About that 1957 declaration
In response to Max Brantley's column "Forget 1957; talk about today" (Nov. 23) on the Little Rock Chamber of Commerce proposal to repeal a 1957 Little Rock City Board resolution that cheered Gov. Orval Faubus for fighting to preserve segregation at Central High School.
With all due respect to Ruth Shepherd, Charles Stewart, and anyone else behind the repeal effort, I respectfully disagree with it, am offended by it, and will publicly denounce it.
Repealing the ordinance can't and won't undo a single injustice associated with what Little Rock did to support Orval Faubus in 1957. It won't do anything to eradicate present systemic bias. It will simply amount to window dressing for the cultural incompetence and calculated injustice that characterize how Little Rock operates.
Governor Faubus seized on that cultural incompetence and tolerance for calculated injustice in his reaction to the Supreme Court's decision in Brown v. Board of Education. Little Rock civic, religious, and business leaders followed Faubus in 1957 in much the same way they followed the 2011 sales tax appeal by Mayor Stodola and the Chamber of Commerce.
Rather than an ordinance repealing a dead declaration that nobody cares about (but which should never be forgotten or excused), we ought to propose and lobby for passage of an ordinance that ends the three at-large city directors and have all city directors elected from fairly drawn voting wards. That ordinance would address ongoing systemic bias and have real impact on how power is held and wielded in the capital city of Arkansas.
This repeal effort is merely a "feel good" exercise, an attempt to erase ugly history. History, ugly and otherwise, can't be changed by a cover-up. The 13th, 14th, and 15th Amendments didn't try to erase slavery. Instead they were ratified to end and address the systemic injustices slavery carried.
What Orval Faubus did in 1957 (including the unjust declaration enacted by Little Rock directors) can't be erased. Nobody should try to cover it up, defend it, or rehabilitate the city's image on account of it. It happened. It was unjust. And it was widely supported by politicians, business, religious, and civic leaders.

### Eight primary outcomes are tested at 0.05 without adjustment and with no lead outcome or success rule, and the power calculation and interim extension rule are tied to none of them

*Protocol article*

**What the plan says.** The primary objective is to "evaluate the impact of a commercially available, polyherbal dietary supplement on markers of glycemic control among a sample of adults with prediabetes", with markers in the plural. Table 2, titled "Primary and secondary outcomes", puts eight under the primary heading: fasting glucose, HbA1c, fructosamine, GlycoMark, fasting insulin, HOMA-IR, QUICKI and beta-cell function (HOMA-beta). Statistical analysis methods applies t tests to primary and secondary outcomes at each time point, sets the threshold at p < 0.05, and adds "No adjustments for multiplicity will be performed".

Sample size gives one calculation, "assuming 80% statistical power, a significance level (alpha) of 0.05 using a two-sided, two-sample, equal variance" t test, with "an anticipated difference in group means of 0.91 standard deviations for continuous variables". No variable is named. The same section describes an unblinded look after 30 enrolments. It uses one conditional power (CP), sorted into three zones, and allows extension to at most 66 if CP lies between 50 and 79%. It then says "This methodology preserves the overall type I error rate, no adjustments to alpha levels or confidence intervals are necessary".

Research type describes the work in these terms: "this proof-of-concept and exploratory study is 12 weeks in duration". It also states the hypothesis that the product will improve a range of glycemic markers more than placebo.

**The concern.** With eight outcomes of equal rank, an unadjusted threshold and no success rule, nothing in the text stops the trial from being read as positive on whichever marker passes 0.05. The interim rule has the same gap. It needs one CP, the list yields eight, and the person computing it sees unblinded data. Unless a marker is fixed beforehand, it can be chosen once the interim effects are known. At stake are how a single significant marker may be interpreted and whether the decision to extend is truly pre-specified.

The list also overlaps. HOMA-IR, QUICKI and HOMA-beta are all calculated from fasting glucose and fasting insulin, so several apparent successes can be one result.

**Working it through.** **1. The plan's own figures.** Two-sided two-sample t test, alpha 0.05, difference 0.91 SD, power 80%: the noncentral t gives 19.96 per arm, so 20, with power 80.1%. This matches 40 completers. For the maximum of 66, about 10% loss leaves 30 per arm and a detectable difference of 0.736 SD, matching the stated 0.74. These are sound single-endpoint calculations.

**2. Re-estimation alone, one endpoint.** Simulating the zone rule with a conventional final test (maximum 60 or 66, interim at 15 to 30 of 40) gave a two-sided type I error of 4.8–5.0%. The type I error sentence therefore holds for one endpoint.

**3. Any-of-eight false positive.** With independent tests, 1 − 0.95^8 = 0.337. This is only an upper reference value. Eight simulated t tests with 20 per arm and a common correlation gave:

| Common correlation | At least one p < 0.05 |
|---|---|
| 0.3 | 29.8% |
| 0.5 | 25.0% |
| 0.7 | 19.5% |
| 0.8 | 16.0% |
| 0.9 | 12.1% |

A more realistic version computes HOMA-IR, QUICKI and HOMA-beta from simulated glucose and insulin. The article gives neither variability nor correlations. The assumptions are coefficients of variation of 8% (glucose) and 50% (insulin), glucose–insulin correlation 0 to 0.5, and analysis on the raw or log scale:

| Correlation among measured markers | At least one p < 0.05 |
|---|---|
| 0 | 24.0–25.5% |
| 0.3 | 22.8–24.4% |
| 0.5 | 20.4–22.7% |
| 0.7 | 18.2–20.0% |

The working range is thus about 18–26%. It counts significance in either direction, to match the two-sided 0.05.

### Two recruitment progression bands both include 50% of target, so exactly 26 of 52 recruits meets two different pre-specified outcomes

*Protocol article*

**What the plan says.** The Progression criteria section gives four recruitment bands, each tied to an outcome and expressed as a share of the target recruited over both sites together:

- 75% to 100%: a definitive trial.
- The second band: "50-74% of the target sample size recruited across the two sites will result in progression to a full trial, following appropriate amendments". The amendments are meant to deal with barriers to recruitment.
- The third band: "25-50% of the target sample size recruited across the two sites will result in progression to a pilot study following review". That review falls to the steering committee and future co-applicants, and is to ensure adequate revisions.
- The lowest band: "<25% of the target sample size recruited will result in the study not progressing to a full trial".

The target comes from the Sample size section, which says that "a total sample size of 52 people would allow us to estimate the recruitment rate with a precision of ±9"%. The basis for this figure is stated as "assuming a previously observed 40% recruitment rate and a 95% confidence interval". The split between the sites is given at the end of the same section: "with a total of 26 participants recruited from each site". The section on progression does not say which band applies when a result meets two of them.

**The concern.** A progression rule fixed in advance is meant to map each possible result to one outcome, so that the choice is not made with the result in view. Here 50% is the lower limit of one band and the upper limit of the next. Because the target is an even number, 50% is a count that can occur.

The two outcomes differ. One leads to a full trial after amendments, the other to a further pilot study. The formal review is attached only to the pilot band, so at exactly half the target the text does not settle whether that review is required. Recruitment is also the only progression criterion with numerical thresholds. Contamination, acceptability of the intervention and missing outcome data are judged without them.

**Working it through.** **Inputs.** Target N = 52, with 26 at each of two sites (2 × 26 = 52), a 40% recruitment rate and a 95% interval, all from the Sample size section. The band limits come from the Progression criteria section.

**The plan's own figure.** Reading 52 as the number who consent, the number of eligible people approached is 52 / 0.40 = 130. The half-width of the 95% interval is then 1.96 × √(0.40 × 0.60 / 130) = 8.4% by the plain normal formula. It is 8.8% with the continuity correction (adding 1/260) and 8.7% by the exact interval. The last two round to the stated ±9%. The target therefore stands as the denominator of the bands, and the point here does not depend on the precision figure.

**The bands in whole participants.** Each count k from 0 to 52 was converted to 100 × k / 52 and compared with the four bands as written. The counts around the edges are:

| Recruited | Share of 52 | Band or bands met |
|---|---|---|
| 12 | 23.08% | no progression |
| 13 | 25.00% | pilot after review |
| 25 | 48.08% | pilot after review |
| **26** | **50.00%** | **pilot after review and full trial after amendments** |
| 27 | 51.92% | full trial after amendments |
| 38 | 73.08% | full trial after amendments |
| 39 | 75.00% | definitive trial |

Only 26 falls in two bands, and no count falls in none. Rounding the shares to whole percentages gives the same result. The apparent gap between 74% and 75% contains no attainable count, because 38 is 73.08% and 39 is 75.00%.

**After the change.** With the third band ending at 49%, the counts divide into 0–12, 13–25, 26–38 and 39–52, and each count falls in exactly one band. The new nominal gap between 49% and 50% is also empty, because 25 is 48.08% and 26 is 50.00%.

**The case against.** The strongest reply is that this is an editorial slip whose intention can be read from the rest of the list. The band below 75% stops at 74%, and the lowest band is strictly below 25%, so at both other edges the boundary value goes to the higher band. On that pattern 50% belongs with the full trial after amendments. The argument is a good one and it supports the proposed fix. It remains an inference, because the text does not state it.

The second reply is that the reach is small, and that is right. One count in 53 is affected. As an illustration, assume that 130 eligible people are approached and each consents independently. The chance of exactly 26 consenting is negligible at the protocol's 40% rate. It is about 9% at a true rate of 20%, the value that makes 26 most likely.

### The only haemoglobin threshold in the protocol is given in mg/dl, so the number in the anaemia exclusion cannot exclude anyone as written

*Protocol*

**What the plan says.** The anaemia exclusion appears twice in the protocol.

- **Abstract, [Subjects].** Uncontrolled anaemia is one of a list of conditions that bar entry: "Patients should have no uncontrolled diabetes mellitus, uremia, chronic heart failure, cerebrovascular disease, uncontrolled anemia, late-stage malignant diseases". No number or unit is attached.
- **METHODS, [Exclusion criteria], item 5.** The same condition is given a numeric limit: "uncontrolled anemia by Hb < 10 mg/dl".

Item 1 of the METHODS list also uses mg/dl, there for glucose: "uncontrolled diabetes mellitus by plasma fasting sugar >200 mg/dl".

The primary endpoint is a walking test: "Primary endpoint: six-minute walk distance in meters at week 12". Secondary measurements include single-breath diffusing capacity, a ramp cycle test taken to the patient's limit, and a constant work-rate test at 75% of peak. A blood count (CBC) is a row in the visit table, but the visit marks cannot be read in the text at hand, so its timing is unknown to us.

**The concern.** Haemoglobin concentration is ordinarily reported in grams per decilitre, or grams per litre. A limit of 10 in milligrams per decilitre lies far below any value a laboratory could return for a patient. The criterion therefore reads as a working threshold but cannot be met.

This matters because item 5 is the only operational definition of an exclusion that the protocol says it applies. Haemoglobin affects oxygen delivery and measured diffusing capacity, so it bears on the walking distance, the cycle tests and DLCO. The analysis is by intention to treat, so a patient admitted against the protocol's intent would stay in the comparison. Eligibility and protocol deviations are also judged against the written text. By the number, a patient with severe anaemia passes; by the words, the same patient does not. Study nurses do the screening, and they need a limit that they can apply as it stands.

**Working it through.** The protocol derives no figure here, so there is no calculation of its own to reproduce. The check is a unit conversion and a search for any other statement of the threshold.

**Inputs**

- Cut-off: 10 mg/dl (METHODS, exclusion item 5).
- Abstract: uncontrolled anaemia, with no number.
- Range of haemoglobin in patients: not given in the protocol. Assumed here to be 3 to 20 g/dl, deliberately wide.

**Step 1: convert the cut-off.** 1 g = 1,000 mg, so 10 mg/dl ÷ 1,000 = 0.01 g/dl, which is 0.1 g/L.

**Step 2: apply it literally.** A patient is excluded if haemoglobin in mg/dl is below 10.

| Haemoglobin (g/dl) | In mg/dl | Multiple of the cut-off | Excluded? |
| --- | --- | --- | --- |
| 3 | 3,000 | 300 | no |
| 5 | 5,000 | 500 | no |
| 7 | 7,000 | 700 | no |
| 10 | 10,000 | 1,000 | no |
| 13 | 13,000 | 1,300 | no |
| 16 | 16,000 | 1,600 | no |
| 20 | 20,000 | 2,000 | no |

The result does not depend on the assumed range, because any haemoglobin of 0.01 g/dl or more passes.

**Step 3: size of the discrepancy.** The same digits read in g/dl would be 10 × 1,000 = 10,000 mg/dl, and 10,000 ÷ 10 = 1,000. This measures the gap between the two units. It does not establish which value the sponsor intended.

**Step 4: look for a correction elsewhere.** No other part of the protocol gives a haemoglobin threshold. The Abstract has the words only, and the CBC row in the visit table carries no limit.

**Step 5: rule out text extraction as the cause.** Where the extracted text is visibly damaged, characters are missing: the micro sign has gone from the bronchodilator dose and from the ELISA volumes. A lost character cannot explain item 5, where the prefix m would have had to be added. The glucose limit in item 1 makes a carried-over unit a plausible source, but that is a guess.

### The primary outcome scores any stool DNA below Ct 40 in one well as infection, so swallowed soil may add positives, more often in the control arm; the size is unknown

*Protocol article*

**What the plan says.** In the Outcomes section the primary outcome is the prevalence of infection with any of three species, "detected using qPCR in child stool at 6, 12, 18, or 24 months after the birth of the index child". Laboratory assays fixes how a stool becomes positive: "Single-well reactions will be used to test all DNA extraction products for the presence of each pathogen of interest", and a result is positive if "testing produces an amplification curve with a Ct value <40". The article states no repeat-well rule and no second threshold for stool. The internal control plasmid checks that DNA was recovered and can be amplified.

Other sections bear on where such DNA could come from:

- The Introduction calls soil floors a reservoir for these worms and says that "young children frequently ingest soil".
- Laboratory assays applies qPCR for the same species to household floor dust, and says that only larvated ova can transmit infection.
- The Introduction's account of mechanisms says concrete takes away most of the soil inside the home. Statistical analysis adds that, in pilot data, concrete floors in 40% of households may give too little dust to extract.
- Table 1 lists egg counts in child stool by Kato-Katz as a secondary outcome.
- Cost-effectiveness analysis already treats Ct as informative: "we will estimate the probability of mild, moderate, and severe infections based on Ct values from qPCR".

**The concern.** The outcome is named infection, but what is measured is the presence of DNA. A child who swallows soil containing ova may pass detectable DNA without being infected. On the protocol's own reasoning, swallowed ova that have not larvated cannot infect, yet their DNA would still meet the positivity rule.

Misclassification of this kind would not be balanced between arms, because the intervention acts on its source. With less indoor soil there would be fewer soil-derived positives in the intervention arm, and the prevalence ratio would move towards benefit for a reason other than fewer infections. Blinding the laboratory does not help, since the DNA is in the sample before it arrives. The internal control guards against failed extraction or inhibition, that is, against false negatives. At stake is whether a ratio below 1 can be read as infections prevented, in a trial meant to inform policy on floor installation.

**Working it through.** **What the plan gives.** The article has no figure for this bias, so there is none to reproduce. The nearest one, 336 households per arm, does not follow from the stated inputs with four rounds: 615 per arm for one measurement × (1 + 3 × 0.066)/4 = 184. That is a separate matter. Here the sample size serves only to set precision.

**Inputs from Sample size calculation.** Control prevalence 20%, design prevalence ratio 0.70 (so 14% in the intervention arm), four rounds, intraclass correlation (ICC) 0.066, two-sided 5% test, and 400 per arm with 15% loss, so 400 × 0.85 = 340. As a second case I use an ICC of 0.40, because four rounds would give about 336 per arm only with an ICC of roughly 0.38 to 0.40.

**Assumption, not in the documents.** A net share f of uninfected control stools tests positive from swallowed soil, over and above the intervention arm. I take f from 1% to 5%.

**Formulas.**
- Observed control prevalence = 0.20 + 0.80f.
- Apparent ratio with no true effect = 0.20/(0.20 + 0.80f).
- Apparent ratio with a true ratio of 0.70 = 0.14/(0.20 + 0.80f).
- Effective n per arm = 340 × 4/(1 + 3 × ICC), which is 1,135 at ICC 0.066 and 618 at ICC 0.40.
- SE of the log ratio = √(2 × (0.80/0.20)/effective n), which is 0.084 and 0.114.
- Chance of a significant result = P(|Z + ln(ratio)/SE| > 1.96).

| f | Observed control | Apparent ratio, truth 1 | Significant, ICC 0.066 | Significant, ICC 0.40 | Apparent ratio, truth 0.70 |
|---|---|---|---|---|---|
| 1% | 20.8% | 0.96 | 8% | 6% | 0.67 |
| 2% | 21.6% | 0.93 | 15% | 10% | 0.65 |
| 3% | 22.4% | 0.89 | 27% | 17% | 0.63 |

Rather than turning over the political graves of Orval Faubus and the misguided people who supported him, we should invest our time and efforts in confronting and correcting present injustices. Passing an ordinance to repeal the 1957 declaration takes no courage, corrects no wrong, and changes no injustices suffered because of that declaration. Little Rock won't be a bit more just whether the 1957 declaration is repealed or not.
We profess to be agents of social justice. Let's not waste our time exhuming a dead ordinance. No one should celebrate passage of an ordinance to repeal a dead ordinance when we have living injustices to face and fight.
(Griffen is a Pulaski County circuit judge.)
From the web
The only systemic bias that exists today is the Democratic Party's abuse of the Justice Department and Civil Rights Statutes to suspend the rights of whites in employment and education through Affirmative Action Programs. That is for everyone except for themselves. A bold solution to the under-representation of blacks and Hispanics on the city council would be to incorporate into two new cities, East Little Rock and West Little Rock. That would prevent a predominance of either race on their respective city councils.
The at-large council membership is systemic bias whether Thomas Pope believes it or not. City officials' obeisance to the Chamber of Commerce is another systemic bias. And since the city's main newspaper serves as a spokesman for the above that represents a third systemic bias.
Too many of our citizenry shy away from all things political, therefore none of this is going away. All hail the Little Rock occupiers.
Hope for critical thought and empathy
While walking to class at UALR last week I heard the sound of preaching. I was surprised to find a man and three women preaching fire and brimstone outside the student center. They were not there to convert, council, or pray with students. They were there to tell us we're hell-bound, the lot of us. My homosexuality condemned me, while the girls on campus were whores, and the frat boys, whoremongers. We were all servants of Satan. The group was not on campus to change minds, nor were their minds open to change. They were only there to display their own vanity (which I'm pretty sure the Lord frowns upon).
The crowd of student observers grew over the three hours I watched. I was so transfixed I had to skip class. I couldn't look away. If the "evangelists" ' purpose was to win souls for Christ, they failed miserably. If their purpose was to bring a diverse group of students together, they succeeded. The crowd was every color, creed, religion and sexual orientation. Lesbians passed out "gay cookies." Frat boys made it rain condoms while Muslims distributed information about Islam. Self-professed Christian students challenged the preachers on their interpretations of scripture. Those challenges gave me hope that the next generation of evangelicals and social conservatives will be capable of critical thought and empathy. I was very impressed with the student body that day. If that group of people is indicative of our future, then perhaps we will see more people who seek to understand rather than shout ideology at the personal expense of others.